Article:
We were immediately smitten by the band’s bizarre aesthetic, one that's somewhat of an anomaly in the world of metal, for sure. Their releases are always adorned with simple black ink line drawings on stark white backgrounds, the images rather un-metal and confusionally brilliant: some sort of eggbeater-shaped carrot / onion hybrid, three eyeball-carrots with lightning bolts coming out of the top, a fish barfing out their vomitous logo, a skull-tipped root vegetable mandala, a strange horned demon playing lightning bolt recorder with his third eye (below his two, center-of-the-forehead ears) and a barfing yogi sitting atop an extremely prickly version of the band’s logo. This was definitely one of those instances where we were already all in before hearing a single note of music.

This latest release from Oksennus consists of one 39 minute track, divided into three 13 minute 'movements.' The sound is definitely death metal, but a particularly virulent, caveman strain. The production is muddy and noisy, and the playing seemingly rudimentary, but locked into endlessly hypnotic, headbanging grooves, occasionally even blossoming into strangely psychedelic stretches of krauty hypnorock, the guitars weaving shimmering webs of unlikely melody beneath the endless motorik drum and bass churn. Similarities to fellow Finns Ride For Revenge are most definitely not lost on us. But where RFR is more pummeling and caustic, Oksennus seem more subterranean and tenebrous, and at times it's almost like there’s some weird experimental psych band buried beneath all of that death metal murk... But death metal they are, at their core, and they’ve got the deep, bellowed death grunts to prove it, drifting over the ever shifting metallic morass like ominous (and of course, strangely shaped) black clouds, except when they transform into garbled, anguished ramblings or hypnotic monk-like chants, even further subverting the very metal-ness of Oksennus’ damaged death metal explorations.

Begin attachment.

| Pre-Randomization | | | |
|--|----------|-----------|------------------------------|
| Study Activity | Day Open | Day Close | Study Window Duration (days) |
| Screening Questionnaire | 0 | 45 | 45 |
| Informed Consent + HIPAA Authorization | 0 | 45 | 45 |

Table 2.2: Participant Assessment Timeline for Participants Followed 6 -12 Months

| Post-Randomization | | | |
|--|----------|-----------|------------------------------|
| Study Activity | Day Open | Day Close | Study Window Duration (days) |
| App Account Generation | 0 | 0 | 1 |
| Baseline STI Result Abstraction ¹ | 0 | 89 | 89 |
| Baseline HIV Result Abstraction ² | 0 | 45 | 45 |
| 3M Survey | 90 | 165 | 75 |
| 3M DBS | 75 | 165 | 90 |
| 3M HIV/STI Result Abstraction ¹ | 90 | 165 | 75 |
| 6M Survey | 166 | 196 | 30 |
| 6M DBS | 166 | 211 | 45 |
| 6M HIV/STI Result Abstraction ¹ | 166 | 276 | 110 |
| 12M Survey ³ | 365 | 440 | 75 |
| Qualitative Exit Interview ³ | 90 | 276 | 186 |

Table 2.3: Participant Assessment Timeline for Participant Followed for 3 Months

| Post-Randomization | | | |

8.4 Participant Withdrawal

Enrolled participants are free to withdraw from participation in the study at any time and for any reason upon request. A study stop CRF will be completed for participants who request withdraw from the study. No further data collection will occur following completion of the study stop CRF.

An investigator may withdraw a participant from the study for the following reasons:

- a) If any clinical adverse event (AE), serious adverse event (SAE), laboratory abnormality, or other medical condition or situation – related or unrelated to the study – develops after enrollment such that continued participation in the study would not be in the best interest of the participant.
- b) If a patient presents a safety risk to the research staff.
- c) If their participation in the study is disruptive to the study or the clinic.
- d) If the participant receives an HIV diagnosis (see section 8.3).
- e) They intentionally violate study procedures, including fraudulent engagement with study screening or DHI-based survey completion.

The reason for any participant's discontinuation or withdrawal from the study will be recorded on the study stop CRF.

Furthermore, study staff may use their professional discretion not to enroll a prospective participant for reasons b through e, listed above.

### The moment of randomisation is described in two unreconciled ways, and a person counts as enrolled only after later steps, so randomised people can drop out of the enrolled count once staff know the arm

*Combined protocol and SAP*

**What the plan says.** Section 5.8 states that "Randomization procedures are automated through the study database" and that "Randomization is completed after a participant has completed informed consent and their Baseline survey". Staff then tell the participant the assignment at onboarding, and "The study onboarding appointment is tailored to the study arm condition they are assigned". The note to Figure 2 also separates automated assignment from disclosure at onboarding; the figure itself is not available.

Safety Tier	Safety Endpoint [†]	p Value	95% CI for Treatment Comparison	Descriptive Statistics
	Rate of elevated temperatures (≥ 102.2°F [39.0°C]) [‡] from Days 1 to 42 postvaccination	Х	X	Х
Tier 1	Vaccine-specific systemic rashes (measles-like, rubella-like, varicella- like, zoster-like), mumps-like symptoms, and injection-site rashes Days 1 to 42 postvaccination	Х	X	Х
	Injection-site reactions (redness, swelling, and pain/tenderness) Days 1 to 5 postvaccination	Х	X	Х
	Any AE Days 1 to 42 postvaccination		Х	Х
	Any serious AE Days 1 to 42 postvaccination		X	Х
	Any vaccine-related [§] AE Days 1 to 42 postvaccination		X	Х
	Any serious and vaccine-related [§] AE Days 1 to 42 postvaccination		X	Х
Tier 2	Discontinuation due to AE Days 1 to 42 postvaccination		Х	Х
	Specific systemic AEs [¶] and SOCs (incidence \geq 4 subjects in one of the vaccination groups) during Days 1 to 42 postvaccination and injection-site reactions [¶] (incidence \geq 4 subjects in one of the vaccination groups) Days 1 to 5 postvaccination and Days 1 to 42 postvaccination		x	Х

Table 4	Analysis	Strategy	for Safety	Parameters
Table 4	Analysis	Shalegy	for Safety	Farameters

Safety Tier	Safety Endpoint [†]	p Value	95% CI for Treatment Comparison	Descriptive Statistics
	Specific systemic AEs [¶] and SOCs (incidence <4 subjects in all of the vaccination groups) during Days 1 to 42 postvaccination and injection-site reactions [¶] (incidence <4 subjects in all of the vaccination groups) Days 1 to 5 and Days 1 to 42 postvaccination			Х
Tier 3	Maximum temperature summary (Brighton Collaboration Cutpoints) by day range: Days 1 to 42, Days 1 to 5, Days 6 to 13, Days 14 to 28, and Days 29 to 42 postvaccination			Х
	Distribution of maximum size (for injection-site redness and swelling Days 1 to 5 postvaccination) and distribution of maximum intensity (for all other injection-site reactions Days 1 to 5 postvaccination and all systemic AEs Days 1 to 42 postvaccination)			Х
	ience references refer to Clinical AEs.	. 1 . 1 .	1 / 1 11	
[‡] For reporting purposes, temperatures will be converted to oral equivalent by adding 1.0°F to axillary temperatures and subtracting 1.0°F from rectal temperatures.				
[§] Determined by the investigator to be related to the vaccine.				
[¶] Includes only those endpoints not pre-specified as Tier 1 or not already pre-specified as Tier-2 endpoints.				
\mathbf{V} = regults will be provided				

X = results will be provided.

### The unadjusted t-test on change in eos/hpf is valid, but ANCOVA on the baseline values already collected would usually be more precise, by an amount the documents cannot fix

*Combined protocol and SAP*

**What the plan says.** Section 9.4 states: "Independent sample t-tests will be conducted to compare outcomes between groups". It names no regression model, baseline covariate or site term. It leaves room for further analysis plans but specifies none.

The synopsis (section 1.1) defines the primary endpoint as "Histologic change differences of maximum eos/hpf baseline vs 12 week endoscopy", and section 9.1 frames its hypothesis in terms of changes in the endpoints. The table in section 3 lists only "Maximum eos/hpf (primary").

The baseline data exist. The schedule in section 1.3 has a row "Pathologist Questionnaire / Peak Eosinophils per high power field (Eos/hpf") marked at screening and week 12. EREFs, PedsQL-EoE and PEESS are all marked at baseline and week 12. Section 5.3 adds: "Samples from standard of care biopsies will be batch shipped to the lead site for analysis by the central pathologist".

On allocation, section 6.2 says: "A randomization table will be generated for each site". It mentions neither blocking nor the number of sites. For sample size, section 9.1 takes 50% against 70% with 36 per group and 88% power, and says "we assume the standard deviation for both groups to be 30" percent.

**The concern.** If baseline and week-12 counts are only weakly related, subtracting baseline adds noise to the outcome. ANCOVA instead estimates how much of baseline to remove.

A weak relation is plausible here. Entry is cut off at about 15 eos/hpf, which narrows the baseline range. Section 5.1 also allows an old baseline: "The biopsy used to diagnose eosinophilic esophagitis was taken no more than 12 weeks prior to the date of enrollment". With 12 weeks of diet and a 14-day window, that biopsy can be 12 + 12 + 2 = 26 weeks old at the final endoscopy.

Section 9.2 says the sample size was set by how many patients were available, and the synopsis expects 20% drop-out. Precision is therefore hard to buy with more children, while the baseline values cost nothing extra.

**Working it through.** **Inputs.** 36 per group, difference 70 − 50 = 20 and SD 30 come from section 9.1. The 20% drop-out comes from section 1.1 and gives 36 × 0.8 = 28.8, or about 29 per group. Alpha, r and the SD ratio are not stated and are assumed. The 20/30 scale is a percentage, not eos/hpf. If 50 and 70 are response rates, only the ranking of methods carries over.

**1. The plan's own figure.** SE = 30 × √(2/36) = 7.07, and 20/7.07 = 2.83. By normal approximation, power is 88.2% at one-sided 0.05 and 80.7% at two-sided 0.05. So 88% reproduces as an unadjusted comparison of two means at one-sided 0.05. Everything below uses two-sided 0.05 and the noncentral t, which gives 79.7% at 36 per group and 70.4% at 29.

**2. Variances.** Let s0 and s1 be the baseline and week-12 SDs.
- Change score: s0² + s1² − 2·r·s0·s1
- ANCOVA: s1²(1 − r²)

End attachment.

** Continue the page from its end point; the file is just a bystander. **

Also, if there was any doubt to the group’s “Finnish-ness” (although trust us, there’s not!), live photos seem to suggest that at least one member plays some sort of unicycle-guitar (?) and in one press photo, they are posed with a trumpet and some tiny hammers!


ROTW: My Sixteen Little Planets!